Stanford, CMU, MIT team reviews challenges to practical implementation of solid-state Li-ion batteries
Toyota, which has been working on solid-state batteries for EVs for a number of years (earlier post), is in the news with a report by the Wall Street Journal that it will be ready to commercialize a solid-state battery by 2022.
Solid-state lithium-ion batteries, with higher volumetric energy densities than currently available lithium-ion batteries, offer a number of conceptual advantages including improved packaging efficiency; improved safety; and long cycle life. However, there remain a number of unresolved issues precluding commercialization at this point. A team from Stanford, Carnegie Mellon University, and MIT recently published an open-access paper in the Journal of the Electrochemical Society reviewing the practical challenges hindering the development of solid-state Li-ion batteries.
The challenges, they note, are many:
Unresolved fundamental issues remain in the quest to fully understand the behavior of all-solid batteries, especially in the area of electrochemical interfaces.
Parameters that require robust understanding from a product development standpoint are material cost, cell lifetime and shelf life, cell energy density on a volumetric and gravimetric basis, operable capabilities for given temperature conditions, and safety.
The advantage of energy density remains to be realized in solid state electrolytes (SSEs) since most studies to date utilize thick SSEs or cathodes with low active loading compared to liquid counterparts.
The desire to use SSEs in conjunction with Li metal anodes requires understanding and managing the morphology of Li metal plating, which can impact volumetric energy density.
Although operation at both higher and lower temperature compared to conventional technologies is a significant potential advantage of SSE systems, reports of solid state cells achieving parity with traditional systems at room temperature or any other temperature do not currently exist.
The decreased flammability of SSE systems is another potential advantage but requires ongoing validation and study.
The manufacturability and material component costs of SSEs have not been well characterized, and thus the value of these features will need to be weighed accordingly with any added cost.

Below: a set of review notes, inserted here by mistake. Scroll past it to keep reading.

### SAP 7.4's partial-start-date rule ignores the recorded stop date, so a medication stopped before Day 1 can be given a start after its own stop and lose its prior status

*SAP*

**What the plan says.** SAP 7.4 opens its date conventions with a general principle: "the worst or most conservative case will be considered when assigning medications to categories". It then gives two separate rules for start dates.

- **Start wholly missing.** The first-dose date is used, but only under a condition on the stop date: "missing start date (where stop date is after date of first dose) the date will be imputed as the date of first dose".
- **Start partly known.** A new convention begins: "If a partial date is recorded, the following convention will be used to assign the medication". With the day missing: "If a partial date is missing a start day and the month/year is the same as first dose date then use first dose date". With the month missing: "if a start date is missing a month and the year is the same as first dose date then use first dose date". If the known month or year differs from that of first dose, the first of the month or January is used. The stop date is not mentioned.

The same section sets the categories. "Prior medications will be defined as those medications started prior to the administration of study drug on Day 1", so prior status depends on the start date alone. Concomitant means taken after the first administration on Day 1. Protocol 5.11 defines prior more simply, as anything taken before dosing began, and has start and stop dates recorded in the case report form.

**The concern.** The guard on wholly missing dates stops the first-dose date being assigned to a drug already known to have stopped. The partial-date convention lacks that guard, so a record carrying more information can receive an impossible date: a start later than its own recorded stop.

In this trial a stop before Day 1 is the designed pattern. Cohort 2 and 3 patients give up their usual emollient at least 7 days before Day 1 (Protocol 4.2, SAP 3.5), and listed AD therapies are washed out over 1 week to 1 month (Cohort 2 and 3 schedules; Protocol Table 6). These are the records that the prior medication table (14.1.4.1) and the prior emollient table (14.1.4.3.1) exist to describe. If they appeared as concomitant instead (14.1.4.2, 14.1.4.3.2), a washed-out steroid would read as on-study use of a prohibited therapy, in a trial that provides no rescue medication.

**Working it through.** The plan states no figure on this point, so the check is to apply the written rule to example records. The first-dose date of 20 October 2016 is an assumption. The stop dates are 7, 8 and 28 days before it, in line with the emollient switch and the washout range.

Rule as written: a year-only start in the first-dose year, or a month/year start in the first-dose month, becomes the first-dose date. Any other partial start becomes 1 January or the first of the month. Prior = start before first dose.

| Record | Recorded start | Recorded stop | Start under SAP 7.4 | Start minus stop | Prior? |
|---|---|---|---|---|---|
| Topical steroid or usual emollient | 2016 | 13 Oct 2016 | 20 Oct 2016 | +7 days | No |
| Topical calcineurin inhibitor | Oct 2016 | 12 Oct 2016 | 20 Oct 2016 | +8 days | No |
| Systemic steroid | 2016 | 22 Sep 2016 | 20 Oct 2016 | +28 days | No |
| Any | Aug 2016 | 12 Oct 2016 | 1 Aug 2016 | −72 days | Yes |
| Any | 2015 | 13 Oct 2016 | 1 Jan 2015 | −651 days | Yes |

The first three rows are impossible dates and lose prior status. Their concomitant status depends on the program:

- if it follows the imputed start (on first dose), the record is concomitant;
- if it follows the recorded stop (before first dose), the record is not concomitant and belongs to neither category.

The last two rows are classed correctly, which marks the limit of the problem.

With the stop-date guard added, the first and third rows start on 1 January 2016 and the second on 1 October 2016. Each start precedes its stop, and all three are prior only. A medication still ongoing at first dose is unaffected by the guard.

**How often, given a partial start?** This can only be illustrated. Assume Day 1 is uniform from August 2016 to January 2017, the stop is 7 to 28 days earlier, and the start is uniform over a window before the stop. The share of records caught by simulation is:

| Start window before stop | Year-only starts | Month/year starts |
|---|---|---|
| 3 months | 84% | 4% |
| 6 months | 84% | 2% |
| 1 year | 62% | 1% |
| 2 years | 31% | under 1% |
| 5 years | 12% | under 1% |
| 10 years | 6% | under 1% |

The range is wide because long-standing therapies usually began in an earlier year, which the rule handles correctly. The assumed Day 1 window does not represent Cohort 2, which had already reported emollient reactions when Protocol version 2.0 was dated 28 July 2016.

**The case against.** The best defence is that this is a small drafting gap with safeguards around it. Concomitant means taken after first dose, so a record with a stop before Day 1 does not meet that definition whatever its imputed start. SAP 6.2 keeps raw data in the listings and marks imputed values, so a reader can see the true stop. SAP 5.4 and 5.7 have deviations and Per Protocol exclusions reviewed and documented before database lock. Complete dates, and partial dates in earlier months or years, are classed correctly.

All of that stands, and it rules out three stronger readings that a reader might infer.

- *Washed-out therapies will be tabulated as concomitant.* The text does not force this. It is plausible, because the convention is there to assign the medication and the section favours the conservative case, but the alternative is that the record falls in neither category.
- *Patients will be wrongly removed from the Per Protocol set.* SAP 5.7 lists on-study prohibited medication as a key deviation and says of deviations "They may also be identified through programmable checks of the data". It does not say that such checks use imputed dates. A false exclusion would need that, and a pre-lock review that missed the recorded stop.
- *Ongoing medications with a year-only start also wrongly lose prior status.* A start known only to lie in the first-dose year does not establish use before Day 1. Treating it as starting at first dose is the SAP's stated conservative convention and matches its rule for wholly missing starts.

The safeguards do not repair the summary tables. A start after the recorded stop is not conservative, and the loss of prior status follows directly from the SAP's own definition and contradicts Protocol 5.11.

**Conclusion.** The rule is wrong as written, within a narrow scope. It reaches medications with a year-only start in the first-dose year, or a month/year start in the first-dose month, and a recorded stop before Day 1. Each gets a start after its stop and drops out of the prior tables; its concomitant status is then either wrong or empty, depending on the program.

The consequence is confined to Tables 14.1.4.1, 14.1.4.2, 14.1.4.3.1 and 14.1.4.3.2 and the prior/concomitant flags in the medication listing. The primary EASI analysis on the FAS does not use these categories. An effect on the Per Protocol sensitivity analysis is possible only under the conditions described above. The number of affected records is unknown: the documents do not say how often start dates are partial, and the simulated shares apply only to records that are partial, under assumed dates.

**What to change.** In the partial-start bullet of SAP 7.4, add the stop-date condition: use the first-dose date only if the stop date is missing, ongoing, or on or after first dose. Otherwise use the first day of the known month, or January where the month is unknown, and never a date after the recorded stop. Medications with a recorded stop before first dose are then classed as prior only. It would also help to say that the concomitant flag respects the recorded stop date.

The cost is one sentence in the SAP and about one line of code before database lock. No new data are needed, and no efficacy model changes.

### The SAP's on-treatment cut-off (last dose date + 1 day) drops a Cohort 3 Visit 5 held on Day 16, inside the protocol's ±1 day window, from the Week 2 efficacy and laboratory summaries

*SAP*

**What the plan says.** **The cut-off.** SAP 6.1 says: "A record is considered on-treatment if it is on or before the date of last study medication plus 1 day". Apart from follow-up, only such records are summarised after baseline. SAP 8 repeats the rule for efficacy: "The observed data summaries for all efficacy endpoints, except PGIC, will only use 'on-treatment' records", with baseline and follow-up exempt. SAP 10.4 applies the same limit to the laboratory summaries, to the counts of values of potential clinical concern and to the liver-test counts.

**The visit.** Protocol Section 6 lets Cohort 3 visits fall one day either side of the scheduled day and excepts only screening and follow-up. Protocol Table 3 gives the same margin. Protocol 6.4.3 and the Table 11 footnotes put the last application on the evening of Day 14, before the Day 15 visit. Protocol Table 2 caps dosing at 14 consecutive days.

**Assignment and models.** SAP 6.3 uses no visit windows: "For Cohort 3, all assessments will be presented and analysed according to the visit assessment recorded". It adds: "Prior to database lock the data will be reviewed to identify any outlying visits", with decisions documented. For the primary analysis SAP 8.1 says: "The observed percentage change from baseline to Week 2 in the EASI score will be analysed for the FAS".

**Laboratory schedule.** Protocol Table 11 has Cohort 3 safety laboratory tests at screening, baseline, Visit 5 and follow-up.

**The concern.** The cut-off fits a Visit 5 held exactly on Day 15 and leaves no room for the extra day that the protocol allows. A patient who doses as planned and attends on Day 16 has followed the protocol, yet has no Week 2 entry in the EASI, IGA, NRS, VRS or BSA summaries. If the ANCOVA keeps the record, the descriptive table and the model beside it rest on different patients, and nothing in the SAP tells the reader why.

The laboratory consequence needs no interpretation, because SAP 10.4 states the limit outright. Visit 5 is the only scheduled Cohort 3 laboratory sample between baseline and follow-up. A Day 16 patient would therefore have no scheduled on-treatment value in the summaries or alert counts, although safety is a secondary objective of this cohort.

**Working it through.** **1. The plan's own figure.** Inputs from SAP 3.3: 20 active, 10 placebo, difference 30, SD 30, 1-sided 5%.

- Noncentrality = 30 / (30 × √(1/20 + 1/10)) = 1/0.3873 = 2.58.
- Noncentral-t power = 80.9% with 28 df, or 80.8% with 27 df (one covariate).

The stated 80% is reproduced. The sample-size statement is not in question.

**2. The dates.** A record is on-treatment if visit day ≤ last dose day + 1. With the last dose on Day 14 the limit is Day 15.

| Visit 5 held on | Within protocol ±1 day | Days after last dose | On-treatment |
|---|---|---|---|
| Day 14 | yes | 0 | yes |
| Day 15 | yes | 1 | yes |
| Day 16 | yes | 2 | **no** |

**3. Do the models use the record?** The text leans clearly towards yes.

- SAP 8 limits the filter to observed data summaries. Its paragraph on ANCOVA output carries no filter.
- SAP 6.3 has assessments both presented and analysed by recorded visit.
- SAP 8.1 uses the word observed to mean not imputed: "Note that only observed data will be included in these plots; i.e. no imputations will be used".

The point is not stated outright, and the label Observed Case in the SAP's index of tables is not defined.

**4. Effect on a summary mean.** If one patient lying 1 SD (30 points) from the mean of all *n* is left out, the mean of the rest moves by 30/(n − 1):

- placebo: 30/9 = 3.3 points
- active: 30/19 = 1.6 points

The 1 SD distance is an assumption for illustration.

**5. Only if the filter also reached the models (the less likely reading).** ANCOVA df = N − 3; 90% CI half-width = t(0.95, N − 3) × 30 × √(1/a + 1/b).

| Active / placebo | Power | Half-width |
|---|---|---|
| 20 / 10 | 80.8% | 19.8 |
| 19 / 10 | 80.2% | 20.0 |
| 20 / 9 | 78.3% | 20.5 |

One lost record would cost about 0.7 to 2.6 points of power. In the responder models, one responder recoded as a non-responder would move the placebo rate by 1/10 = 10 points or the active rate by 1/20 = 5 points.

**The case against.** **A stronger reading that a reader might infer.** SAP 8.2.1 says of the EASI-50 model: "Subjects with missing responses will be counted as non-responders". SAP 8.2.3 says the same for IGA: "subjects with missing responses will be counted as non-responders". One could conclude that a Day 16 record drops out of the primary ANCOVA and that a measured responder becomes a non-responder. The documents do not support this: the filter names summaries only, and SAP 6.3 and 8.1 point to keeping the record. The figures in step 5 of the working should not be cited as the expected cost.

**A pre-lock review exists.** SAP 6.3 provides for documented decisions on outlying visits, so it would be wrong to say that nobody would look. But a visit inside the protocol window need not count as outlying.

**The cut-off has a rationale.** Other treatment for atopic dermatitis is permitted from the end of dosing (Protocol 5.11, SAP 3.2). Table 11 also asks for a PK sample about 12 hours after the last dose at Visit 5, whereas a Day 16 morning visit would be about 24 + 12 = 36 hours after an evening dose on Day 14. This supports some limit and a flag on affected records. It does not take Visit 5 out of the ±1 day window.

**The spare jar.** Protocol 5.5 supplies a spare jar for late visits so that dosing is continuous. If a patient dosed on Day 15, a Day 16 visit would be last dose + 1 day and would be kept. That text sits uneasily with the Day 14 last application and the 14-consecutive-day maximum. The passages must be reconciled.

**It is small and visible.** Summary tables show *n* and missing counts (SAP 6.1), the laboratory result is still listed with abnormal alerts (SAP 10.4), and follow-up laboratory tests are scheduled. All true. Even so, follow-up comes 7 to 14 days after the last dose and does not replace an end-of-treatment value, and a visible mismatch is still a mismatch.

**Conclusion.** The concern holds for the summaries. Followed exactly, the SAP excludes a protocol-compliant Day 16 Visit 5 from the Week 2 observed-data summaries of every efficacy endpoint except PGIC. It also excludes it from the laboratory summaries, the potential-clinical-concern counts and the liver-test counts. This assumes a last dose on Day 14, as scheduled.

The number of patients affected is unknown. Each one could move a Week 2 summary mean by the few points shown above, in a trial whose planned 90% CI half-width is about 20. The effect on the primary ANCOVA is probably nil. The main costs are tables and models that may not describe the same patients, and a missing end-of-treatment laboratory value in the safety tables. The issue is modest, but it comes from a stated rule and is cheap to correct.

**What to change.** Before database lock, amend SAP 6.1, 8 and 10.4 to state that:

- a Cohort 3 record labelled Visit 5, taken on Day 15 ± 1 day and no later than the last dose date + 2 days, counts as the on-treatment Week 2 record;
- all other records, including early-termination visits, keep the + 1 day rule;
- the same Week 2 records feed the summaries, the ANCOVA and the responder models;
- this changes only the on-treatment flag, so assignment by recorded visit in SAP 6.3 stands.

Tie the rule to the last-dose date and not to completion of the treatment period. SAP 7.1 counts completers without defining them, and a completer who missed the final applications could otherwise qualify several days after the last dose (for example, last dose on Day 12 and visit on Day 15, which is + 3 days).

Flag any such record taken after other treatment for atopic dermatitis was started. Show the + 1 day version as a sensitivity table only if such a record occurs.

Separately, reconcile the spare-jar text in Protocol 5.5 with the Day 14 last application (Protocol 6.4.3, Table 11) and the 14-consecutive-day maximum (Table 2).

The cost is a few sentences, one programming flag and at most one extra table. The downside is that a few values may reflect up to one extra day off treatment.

The operating lifetime of SSEs capturing intrinsic materials parameters such as voltage stability as well as catastrophic failure modes such as shorting have been briefly investigated, but in the absence of high energy density electrode formulations and application based testing protocols that are comparable to commercial liquid electrolyte cells.
To enable development and maturation of solid state battery technology, the value propositions of SSEs must be substantiated with relevant data in the coming years. Companies with competencies in ceramic or battery processing and with the resources to engage in a broad level of materials development and failure analysis may be well positioned to enable this technology.—Kermana et al.
In their paper, the team references more than 200 papers, exploring critical aspects of solid-state battery technology including the basic material properties of solid state electrolytes—along with key differences in theory and understanding of material physics—and the fabrication of those materials.
They discuss the solid electrolyte interfaces, including the number of failure modes that can occur due to phenomena at the electrolyte-electrode interface. Failure modes can range from the catastrophic to mere poor performance.
The development of full cells requires understanding of material limitations, processing capabilities and cell form factor.
Noting that all energy storage devices, including batteries, possess inherent risk as energy is being confined in a closed system that can be physically or electrically damaged, they discuss risk mitigation strategies as well.
There has been incredible progress in the field of solid state electrolytes for Li ion batteries. The discussion in this work strongly emphasizes that, in the context of solid state battery technology, a holistic approach to material development, taking cell and product design considerations into account is powerful and necessary in creating resilient and far reaching solid state material technologies in the Li ion space. Highly conductive solid ionic materials have paved the way for the potentially ground breaking technology of high energy density anodes and a true solid state battery.
… Specific research vectors for advancing solid state battery technology include scalable manufacturing of low defect density thin ionic conducting solids, characterization methods to determine defect densities at relevant scales, increasing ionic conductivity of solid state electrolytes further, protective active cathode particle coatings, developing high ionic conductivity materials that are deformable or have low melting temperature, and increasing active cathode particle fraction in solid state electrodes.—Kermana et al.
Kian Kermana, Alan Luntz, Venkatasubramanian Viswanathan, Yet-Ming Chiang, and Zhebo Chen (2017) “Review—Practical Challenges Hindering the Development of Solid State Li Ion Batteries” J. Electrochem. Soc. volume 164, issue 7, A1731-A1744 doi: 10.1149/2.1571707jes
Yuki Kato, Satoshi Hori, Toshiya Saito, Kota Suzuki, Masaaki Hirayama, Akio Mitsui, Masao Yonemura, Hideki Iba & Ryoji Kanno (2016) “High-power all-solid-state batteries using sulfide superionic conductors” Nature Energy 1, Article number: 16030 doi: 10.1038/nenergy.2016.30